‘There There’ Review: Andrew Bujalski’s Clever Gimmick Offers COVID Cinema Done Right – IndieWire | Episode Movies

Support the Girls director Andrew Bujalski returns with a pandemic-era comedy that was filmed without any of the actors being together.

Mumblecore deity Andrew Bujalski has always had the ability to make something out of nothing, a gift so inherent in his strengths as a storyteller – and possibly his worldview as a human being – that the less-is-more look of his films often their endearing but isolated characters seem to rub off, as if form and content were linked by each other’s inability to connect with a wider audience.

Some entries on Bujalski’s resume are more aggressively lo-fi than others; Highlights of his career include a drab workplace dramedy about the wives of a Texas “breastaurant” and a semi-impromptu oddity about rival nerds comparing their computer chess programs at a California hotel in 1980 (which were shot in blurry black-and-white during the period). . -appropriate video cameras just to make sure it wasn’t too sexy). And yet all of his films tend to draw their spark from the friction between intimacy and aesthetics, just as they tend to find their meaning by exploring the intimacy of aesthetics.

Never – not even during the halcyon days of 2002’s Funny Ha Ha – has Bujalski worked with less than in his restless new whatsit There There, never has he come up with anything as plain-looking as this COVID-19 iPhone. era, and never before has he made a film that is more concerned with how we see the space that separates people. While the mildly amusing end product falls short compared to the rest of the filmmaker’s output, the project’s highly conceptual construction is clever enough to maintain the meandering story it tells.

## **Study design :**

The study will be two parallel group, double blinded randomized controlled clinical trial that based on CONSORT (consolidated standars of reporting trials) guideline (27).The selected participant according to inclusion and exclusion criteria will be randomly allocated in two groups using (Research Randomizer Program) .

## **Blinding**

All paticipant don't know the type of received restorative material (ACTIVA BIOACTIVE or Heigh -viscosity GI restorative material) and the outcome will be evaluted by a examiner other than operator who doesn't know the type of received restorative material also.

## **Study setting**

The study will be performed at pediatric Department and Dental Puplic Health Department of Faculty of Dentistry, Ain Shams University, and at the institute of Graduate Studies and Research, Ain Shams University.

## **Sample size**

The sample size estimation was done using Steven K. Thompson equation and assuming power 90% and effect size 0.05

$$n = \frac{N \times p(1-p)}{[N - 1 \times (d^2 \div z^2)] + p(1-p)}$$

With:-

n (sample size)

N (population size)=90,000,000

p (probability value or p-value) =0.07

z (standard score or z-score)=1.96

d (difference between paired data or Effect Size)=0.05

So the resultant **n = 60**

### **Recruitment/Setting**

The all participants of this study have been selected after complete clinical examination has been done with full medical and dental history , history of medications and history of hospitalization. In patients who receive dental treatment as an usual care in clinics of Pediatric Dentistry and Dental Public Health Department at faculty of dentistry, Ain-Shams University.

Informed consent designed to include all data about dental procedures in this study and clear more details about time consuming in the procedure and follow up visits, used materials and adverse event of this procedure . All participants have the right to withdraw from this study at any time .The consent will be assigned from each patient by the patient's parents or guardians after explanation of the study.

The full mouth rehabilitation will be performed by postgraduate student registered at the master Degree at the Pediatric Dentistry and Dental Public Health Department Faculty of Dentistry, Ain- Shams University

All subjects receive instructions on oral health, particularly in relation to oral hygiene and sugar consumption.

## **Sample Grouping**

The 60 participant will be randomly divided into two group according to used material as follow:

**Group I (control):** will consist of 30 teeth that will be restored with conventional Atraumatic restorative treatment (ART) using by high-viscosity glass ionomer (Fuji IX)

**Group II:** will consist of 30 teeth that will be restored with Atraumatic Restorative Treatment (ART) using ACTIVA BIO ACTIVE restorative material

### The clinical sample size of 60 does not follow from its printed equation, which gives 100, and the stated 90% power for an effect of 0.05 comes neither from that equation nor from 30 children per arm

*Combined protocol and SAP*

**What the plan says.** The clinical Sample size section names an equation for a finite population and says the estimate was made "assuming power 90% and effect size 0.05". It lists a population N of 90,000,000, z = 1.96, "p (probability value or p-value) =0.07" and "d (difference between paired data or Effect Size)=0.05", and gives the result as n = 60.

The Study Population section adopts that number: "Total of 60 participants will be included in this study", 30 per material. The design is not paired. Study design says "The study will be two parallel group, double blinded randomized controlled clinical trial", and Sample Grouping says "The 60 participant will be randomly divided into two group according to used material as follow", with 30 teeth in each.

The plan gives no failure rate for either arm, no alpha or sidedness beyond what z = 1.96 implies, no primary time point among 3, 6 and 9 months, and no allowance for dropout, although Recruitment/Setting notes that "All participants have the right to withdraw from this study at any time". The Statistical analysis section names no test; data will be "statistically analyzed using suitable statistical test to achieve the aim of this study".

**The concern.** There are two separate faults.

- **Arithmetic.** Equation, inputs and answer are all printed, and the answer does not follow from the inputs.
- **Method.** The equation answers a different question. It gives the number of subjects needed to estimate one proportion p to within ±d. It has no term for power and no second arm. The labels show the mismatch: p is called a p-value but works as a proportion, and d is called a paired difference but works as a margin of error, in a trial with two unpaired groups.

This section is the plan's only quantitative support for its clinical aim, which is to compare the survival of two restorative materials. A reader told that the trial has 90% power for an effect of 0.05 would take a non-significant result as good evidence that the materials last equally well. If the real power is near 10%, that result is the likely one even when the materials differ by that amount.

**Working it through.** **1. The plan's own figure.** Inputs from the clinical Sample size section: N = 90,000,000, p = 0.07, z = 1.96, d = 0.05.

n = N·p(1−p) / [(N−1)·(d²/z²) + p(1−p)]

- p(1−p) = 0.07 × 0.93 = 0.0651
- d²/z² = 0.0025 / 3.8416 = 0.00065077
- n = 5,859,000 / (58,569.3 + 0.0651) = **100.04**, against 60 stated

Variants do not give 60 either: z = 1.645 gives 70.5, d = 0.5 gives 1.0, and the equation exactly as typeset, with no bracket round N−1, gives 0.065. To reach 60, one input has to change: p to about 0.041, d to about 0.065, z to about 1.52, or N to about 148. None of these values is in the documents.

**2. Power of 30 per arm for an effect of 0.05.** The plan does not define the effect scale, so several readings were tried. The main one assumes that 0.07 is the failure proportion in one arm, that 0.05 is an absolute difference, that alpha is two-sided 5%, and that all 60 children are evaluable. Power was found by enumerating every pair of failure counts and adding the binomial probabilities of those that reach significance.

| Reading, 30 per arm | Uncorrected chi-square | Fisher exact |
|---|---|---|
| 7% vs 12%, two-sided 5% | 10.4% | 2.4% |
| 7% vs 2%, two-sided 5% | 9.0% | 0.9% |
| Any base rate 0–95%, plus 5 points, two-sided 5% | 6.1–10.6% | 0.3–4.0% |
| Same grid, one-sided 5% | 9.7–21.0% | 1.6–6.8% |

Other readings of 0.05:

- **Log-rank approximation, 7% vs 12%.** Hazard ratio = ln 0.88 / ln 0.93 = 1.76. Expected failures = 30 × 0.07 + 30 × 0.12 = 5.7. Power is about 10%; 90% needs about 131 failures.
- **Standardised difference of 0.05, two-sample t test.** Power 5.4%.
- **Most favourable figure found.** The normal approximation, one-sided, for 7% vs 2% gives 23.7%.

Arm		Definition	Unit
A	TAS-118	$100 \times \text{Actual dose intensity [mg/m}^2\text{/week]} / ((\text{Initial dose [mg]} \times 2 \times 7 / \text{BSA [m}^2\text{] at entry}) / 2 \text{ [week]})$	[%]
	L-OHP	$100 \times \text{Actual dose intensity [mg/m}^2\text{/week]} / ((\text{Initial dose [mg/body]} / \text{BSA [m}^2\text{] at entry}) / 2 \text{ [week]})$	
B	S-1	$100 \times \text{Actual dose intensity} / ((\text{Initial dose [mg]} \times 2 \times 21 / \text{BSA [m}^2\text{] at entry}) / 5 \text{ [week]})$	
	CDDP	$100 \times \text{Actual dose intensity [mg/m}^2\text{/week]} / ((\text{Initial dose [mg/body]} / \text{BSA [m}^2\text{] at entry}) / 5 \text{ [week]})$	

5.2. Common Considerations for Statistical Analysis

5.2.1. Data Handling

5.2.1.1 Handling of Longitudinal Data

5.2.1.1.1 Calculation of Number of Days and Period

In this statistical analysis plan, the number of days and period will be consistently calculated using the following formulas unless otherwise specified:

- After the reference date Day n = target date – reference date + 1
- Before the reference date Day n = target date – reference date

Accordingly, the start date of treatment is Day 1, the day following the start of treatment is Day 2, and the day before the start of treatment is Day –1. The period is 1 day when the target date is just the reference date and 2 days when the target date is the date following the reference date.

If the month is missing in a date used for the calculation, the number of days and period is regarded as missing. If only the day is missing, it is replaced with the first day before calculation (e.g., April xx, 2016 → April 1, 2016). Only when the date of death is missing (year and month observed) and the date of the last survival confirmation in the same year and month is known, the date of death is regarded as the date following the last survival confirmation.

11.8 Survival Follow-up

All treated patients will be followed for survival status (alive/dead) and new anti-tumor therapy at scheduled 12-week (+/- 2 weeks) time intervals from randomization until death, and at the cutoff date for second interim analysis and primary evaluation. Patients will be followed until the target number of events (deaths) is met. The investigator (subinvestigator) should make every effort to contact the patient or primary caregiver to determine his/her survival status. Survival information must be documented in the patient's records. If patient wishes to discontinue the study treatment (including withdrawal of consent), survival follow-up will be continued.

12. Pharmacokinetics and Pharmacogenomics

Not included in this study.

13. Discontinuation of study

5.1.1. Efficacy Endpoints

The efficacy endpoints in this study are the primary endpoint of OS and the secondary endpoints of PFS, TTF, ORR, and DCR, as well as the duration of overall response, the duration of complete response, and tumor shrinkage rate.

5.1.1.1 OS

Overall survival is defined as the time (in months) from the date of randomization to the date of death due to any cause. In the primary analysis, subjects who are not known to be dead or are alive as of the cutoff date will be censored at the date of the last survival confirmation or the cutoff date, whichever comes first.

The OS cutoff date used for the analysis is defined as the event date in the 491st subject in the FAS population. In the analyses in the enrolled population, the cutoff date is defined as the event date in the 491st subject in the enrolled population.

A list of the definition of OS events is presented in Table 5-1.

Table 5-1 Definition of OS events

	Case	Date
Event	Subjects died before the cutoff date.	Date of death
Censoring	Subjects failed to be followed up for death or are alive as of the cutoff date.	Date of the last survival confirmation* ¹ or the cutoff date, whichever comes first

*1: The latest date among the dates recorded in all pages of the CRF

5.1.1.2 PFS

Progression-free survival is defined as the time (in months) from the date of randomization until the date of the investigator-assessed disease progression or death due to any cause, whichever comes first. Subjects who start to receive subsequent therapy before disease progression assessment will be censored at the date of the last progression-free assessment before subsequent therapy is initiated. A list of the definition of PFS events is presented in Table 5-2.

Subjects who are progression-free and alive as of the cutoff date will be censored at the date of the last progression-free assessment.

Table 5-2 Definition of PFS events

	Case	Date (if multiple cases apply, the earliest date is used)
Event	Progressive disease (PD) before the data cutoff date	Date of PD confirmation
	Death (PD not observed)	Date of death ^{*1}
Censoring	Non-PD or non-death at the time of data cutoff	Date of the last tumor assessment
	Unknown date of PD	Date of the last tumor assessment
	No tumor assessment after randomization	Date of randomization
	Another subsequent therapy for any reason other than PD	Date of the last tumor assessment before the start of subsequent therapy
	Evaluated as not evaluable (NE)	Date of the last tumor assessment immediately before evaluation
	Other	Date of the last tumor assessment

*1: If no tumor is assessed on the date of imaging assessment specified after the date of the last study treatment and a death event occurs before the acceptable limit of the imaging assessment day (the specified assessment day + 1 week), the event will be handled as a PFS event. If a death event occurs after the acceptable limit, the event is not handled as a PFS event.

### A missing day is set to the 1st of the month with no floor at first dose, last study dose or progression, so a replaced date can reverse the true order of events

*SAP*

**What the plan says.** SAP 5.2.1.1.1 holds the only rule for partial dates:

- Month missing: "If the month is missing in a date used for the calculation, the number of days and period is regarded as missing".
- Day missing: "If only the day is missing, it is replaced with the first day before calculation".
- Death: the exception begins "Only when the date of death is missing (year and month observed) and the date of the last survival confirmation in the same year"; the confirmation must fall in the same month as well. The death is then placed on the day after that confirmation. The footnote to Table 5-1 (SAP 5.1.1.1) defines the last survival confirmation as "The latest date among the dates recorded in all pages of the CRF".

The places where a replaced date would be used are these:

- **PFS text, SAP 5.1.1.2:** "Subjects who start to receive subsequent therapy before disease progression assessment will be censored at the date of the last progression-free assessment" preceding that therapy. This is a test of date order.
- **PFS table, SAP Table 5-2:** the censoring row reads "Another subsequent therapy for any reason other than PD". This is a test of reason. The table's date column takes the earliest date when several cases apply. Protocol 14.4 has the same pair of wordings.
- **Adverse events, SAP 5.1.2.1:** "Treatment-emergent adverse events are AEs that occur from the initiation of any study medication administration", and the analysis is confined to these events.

At its best, the deceptively simple “There There” amounts to a clinical deconstruction of why even Bujalski’s simplest work is more complex than just two people talking to each other, and it will make fans want to visit the writer/director again now scale that life is something like normal again.

Shot at the height of the pandemic, There There is a gimmick film so understated you might not even see it doing anything out of the ordinary. On the other hand, the story — “story” is a big word for what’s really just a series of one-on-one conversations between randomly connected characters, with each scene separated by a musical interlude by The War on Drugs multi-instrumentalist Jon Natchez — is flimsy in a way intended to draw attention to its narrative.

You can see it in the two post-coital POV shots that two strangers (a bright-eyed nurse played by Lili Taylor and a genius effeminate restaurateur played by Lennie James) get together the morning after they met at his bar imagined in bed . Or at least it looks like they’re in bed together; In reality, none of the actors in this film were ever in the same room, let alone under the same sheets (cameraman Matthias Grunsky shot them all remotely via the FiLMiC Pro app on an iPhone Pro Max 12, a plausible strategy in a film where the camera never moves).

As a result, no two members of Bujalski’s cast are ever in the same frame, as the writer/director relies on narrative context, sonic continuity, and surgically precise eye line to convince our brains to go “there” and “there.” combine” into a single “here”. It’s essentially a more extreme version of the same phenomenon that allows us to maintain the shared reality between two different shots in any other film, but the effect is just so faint that you can’t help but lean forward and to trying to find a sense of how the actors relate to each other in space, and that — crucially — inspires an unusual curiosity about how their characters relate to each other in deeper ways.